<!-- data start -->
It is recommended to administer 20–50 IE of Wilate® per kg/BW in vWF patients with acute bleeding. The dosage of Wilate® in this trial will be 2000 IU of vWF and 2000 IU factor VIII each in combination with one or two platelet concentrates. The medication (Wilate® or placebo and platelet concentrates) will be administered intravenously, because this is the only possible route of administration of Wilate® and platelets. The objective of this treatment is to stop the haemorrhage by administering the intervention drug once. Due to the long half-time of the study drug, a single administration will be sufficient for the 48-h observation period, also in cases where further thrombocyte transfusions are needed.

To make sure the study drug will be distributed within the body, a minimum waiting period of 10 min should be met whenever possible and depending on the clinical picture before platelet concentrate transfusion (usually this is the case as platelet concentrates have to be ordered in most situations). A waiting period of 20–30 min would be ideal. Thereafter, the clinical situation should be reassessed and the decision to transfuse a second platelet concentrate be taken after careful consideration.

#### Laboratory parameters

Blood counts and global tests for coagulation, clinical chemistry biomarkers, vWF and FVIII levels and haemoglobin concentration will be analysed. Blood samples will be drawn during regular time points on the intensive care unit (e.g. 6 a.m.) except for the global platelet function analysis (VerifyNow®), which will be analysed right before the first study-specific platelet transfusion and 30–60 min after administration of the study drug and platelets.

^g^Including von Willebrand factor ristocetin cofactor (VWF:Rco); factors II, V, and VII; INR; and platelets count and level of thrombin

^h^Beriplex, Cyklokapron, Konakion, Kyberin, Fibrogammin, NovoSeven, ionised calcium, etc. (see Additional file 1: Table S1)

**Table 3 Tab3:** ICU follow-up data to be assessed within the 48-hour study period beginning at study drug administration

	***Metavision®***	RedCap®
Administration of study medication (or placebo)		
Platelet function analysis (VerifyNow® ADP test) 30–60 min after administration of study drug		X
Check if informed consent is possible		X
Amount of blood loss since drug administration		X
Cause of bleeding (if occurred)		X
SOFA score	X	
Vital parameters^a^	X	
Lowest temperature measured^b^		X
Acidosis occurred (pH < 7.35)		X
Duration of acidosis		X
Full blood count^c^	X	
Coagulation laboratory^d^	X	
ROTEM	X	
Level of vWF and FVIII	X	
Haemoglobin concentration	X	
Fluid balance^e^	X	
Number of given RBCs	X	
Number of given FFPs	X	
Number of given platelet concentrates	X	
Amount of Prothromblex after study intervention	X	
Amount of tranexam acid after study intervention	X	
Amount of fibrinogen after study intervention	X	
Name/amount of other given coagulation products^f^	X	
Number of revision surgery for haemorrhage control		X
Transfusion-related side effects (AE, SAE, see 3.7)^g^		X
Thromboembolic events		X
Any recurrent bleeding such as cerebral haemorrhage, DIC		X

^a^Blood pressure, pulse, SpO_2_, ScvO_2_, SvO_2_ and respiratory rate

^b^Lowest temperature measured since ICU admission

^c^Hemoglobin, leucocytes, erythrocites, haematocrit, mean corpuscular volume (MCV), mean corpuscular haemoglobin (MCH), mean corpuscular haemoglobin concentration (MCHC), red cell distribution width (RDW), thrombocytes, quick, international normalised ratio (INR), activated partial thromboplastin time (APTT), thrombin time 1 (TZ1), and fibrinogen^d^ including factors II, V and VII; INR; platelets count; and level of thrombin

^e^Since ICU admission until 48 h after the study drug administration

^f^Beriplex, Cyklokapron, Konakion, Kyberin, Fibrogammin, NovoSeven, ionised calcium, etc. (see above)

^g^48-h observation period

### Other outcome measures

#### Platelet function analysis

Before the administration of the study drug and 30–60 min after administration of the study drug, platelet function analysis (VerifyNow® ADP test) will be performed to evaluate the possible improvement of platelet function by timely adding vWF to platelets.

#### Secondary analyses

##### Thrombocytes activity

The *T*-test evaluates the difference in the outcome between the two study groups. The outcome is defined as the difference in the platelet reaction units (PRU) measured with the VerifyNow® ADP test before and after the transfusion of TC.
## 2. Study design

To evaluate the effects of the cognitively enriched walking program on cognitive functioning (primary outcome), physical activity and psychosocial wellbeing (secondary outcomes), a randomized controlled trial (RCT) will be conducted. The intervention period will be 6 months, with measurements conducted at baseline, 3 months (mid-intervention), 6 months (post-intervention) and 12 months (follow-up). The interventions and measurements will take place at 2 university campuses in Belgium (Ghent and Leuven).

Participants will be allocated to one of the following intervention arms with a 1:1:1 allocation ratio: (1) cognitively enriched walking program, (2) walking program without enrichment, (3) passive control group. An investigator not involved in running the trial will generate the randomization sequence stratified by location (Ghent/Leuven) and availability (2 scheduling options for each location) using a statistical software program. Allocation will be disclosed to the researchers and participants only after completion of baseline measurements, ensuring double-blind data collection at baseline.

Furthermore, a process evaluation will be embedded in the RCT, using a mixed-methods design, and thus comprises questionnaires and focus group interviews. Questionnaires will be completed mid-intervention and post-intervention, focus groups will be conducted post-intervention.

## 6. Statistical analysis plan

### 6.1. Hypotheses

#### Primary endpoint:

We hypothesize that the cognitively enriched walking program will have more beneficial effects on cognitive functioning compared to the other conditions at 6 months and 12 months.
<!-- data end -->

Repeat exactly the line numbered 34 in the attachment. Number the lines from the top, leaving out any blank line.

Thromboembolic events		X